When Lightning Strikes Out of a Blue Sky
- Bolts of lightning can travel as far as 25 miles or more.
- Lightning kills an average of 55 people in the United States each year.
- The only two safe places to be during a thunderstorm are in a car or in an enclosed house that has electricity and plumbing.
Britney Wehrle was walking with a friend on a sunny, warm day when she was suddenly struck by lightning, even though the sky above her was clear and blue.
And while that may sound like a rare or even freakish event, it's not that uncommon for lightning to travel far from its originating cloud, experts say. In some cases, bolts have struck as much as 25 miles from where they originated. Scientists refer to these wayward streaks of electricity as "bolts from the blue," since it often seems as though the lightning comes out of a clear blue sky.
As 11-year-old Wehrle recovers from a broken arm and a burn mark on her shoulder, it may be a good time to refresh your memory about how to protect yourself from lightning. At the top of the list: Avoid exposing yourself to it.
"When thunder roars, go indoors, and stay in there for 30 minutes after you hear the last thunder clap," said Susan Buchanan, spokeswoman for the National Weather Service in Silver Spring, Md., and a member of the agency's lightning safety team.
"Lightning is unpredictable," she added. "There's no safe place outdoors in a thunderstorm. If you remain outdoors during a thunderstorm, you are taking a gamble that you won't become one of the statistics."
And those statistics are staggering.
Every year, according to the National Weather Service, the Earth experiences 16 million thunderstorms. That amounts to an average of 1,800 storms happening at any given moment. Over the course of a year, 25 million bolts strike the ground, usually during thunderstorms but also during intense forest fires, heavy snowstorms, volcanic eruptions, nuclear detonations and large hurricanes.
Lightning kills an average of 55 people every year, Buchanan said, but it hits and severely injures hundreds more. According to calculations on NOAA's National Severe Storms Laboratory website, there is a one in 3,000 chance of getting killed or injured by lightning in your lifetime, assuming an average life span of 80 years. The chances of lightning hurting someone close to you is one in 300.
To form, lightning requires a specific combination of circumstances, said Vladimir Rakov, an electrical engineer and lightning expert at the University of Florida, Gainesville. The recipe includes hot temperatures on the ground and moist conditions, as well as strong updrafts that propel wet air into the cooler atmosphere, where it condenses and form clouds.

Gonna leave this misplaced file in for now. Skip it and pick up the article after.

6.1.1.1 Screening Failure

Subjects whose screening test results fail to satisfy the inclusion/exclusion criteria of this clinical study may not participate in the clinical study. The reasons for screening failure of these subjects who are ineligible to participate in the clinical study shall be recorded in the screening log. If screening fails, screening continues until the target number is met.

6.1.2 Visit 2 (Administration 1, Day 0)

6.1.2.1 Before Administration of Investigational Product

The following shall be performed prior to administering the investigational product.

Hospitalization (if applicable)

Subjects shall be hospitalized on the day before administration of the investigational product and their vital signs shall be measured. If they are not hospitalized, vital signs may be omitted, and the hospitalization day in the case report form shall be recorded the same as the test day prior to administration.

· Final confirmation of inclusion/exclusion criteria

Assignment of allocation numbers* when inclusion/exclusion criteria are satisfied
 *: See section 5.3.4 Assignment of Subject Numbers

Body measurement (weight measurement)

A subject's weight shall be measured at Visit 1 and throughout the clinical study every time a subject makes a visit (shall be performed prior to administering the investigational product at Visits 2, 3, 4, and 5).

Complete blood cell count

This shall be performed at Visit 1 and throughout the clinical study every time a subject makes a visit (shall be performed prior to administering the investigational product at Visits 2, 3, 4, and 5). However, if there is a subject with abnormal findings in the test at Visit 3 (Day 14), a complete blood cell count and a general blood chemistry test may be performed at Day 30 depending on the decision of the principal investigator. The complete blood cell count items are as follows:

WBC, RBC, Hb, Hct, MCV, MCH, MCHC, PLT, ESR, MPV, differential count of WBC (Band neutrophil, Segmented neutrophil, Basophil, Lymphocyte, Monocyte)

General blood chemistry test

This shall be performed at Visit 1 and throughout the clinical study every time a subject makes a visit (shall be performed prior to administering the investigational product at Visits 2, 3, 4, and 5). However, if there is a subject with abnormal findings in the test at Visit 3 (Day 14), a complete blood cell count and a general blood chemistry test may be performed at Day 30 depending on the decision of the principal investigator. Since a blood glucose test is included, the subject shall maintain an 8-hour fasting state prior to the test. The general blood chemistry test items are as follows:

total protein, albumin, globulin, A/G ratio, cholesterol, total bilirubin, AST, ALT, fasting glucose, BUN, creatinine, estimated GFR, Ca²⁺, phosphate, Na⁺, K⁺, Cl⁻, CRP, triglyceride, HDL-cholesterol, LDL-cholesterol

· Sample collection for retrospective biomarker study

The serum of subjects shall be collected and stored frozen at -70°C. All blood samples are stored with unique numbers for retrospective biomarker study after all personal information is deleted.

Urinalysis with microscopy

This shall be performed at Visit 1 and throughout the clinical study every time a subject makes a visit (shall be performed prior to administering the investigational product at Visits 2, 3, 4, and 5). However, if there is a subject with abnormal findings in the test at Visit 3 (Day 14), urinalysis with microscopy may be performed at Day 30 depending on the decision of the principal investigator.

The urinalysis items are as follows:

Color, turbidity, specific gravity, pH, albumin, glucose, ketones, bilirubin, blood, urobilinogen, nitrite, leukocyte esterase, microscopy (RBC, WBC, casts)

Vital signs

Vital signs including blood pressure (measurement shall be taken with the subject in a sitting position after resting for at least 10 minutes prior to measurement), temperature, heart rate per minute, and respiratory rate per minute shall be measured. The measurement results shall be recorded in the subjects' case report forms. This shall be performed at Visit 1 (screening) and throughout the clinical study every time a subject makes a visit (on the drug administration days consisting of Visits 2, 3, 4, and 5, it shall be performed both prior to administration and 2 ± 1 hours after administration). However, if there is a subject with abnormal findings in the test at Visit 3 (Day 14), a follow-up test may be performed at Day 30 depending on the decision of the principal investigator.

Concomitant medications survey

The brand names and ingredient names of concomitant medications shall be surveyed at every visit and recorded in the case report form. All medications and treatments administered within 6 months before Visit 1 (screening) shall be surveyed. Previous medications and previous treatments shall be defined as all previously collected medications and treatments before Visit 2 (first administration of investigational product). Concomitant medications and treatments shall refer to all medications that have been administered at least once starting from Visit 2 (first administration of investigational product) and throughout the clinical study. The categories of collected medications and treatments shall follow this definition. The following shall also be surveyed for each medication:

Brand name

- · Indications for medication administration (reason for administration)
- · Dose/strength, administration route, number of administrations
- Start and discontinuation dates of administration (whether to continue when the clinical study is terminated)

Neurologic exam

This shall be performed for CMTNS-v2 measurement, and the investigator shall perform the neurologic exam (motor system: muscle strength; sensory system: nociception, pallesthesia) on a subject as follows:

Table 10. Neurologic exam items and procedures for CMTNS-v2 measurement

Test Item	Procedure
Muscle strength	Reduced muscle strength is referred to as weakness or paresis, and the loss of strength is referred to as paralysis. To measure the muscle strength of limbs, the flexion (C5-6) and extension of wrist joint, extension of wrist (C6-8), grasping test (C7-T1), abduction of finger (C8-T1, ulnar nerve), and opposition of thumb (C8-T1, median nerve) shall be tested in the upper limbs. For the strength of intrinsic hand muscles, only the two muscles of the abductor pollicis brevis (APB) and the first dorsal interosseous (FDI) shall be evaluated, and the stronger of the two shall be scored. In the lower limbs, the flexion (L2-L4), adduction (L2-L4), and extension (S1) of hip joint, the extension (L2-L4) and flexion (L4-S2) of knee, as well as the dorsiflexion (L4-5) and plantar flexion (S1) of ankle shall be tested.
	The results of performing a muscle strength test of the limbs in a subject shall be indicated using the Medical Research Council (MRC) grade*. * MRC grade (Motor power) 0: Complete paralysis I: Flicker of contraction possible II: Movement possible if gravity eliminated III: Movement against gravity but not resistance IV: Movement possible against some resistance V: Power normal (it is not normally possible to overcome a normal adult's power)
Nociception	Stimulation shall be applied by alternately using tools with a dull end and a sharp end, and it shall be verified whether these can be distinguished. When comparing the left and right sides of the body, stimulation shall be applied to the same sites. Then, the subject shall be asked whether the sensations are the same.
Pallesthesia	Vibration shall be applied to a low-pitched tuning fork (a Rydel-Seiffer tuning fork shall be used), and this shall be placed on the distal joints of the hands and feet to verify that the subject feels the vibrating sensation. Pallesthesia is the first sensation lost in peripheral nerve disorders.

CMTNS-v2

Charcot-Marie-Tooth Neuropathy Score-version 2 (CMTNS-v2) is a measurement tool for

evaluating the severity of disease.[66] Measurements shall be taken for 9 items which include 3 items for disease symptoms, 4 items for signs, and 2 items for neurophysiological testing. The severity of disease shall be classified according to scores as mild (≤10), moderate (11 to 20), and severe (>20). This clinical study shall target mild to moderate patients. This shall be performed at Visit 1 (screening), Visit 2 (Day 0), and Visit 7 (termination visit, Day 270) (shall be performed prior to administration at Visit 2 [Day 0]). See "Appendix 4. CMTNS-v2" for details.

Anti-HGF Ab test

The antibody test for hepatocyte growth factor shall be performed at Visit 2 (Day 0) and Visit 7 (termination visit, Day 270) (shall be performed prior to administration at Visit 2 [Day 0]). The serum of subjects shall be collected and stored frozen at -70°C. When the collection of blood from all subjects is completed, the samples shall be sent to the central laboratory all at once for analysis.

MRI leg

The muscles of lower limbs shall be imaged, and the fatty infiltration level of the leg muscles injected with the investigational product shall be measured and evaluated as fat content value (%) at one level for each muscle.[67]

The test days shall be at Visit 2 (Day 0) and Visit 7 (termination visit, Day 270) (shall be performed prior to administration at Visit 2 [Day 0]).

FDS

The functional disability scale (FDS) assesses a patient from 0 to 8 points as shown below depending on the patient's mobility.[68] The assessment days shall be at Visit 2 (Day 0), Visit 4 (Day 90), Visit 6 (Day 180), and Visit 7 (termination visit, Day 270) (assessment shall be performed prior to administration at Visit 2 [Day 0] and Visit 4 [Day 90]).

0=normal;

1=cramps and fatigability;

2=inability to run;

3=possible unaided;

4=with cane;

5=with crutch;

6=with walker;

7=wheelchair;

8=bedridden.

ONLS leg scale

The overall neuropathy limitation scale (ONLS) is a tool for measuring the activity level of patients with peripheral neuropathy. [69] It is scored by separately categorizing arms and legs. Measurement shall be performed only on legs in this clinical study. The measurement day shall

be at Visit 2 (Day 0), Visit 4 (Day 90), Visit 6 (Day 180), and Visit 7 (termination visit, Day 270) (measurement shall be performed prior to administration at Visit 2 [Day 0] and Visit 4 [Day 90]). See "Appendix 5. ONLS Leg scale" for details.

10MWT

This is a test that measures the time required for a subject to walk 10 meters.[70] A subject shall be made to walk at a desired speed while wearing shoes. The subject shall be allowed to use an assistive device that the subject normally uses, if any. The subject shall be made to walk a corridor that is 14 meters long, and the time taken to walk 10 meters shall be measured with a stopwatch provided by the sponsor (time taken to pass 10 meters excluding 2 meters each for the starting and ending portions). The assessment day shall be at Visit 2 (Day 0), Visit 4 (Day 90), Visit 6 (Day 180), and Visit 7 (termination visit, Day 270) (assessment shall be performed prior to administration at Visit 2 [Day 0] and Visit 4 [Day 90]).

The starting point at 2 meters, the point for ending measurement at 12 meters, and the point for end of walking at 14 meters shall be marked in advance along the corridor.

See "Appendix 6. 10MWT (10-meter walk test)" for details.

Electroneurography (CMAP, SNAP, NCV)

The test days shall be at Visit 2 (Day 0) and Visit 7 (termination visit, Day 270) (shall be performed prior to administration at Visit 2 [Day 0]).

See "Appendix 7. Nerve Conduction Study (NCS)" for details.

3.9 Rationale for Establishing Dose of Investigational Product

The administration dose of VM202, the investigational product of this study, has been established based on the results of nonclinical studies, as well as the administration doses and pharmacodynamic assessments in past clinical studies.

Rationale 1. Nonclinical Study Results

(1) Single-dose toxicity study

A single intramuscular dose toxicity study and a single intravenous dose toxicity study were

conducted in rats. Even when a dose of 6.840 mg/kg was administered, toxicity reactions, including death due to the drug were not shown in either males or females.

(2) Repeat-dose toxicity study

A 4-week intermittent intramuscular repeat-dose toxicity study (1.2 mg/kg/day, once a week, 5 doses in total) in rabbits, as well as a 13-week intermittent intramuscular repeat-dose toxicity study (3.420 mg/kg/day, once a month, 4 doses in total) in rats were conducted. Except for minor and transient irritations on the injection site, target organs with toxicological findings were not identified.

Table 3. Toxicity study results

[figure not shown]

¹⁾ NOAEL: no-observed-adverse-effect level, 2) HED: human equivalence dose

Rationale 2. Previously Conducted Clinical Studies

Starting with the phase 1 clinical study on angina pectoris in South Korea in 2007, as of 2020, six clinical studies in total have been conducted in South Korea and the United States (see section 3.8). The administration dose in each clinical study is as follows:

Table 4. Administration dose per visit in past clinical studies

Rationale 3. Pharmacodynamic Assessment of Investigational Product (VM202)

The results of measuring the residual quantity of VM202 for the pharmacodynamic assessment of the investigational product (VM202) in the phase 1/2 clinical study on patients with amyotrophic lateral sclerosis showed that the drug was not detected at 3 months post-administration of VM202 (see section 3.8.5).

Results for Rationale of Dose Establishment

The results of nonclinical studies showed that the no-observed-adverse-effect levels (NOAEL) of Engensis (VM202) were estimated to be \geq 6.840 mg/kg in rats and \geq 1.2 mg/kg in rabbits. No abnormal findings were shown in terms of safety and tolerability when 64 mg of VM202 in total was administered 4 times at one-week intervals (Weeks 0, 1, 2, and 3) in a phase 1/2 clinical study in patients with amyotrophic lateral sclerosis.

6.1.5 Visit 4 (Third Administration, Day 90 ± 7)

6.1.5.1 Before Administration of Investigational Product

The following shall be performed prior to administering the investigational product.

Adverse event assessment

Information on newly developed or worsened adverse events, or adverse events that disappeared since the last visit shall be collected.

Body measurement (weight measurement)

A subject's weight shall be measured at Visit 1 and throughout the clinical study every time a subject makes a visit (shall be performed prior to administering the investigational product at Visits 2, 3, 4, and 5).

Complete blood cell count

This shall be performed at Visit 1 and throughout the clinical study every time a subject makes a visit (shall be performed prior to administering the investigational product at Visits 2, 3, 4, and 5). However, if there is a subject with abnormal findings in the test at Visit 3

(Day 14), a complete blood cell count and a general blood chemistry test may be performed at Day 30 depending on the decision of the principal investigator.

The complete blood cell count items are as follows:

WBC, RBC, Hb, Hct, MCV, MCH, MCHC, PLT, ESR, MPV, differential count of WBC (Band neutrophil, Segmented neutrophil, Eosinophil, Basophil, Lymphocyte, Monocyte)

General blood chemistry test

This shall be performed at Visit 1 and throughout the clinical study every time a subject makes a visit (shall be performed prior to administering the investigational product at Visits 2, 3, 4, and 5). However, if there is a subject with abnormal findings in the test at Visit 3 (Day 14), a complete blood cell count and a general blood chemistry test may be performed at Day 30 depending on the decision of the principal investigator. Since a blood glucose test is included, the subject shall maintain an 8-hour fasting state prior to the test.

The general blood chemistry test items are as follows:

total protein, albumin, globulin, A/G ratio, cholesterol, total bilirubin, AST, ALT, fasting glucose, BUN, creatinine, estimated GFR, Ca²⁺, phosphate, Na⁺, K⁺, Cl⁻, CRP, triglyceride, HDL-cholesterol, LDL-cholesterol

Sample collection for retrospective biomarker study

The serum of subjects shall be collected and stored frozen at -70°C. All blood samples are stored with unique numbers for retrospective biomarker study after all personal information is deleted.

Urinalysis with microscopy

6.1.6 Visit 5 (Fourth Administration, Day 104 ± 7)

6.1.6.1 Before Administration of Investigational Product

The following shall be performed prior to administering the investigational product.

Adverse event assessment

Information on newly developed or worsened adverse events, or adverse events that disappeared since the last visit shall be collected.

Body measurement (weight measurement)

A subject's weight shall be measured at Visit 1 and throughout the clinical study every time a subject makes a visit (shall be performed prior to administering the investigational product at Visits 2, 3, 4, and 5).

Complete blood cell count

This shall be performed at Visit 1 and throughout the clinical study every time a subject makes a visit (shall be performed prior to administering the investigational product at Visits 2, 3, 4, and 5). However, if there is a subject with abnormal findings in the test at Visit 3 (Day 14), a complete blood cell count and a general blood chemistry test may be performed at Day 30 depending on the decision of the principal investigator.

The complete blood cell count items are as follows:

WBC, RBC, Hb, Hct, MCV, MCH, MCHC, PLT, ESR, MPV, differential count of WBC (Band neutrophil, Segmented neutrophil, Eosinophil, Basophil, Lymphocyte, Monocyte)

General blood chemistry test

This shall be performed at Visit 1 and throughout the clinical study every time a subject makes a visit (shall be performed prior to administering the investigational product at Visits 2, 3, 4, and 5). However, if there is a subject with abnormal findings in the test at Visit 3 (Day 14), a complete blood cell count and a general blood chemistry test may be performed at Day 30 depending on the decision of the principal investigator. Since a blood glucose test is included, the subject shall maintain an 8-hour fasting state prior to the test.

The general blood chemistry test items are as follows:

With its warmth, humidity and sea breezes that blow off two coasts, Florida experiences more lightning than any other state. But even there, clouds have to get high enough for ice to form, because electrification only happens within clouds that contain water in both its solid and liquid states.
As electric charges accumulate inside cloud, sparks start to fly, much like the sparks you sometimes see as you reach for a doorknob after shuffling your feet on a carpet. Some bolts travel within clouds. Others hit the ground. But exactly where a lightning bolt will end up is anyone's guess. And often, it ends up in more than one place.
A flash of lightning can last for up to a second, Rakov explained, and each flash is usually made up of many strokes. Sometimes, those strokes all follow the same path. But studies show that between one-third and one half of flashes end up sending bolts to multiple end-points.
Why that happens isn't completely clear. One theory is that the first few strokes create a charge that repels subsequent strokes, diverting them elsewhere. Scientists also know that bolts can emerge from the side of a cloud and they may then travel for miles through long horizontal channels before eventually striking ground.
Whatever the cause, bolts from the blue can, on rare occasions, be deadly. The best thing people can do to avoid getting hit is to be vigilant of weather forecasts. If the radar shows storms approaching, Buchanan said, postpone outdoor activities. If you're outside and you hear thunder, go inside right away. And a pavilion doesn't count. Lightning can come in through the sides or travel through the ground.
There are only two absolutely safe places to be during a thunderstorm. One is in a metal car. The other is in a house with a roof, four walls, and plumbing and electric systems that can absorb the electricity of a lightning strike.
Once you're inside, don't touch anything that's plugged into the wall. And stay away from sinks, bathtubs, showers, even toilets. Electricity travels efficiently through water and metal. In a car, don't fiddle with the radio.
Buchanan couldn't emphasize enough her urgent advice to get inside as soon as you hear thunder. The majority of people who get struck, she said, had just waited too long before heading toward safety.
If you're camping in the wilderness and inside is not an option, stay away from tall isolated trees. Get off of hills and ridgelines in favor of low-lying areas -- though you should also watch out for flash flooding. Unfortunately, tents offer no protection from lightning.
"A lot of times people who are outside run for trees because they are more concerned about getting wet," Buchanan said. "But that makes them more vulnerable."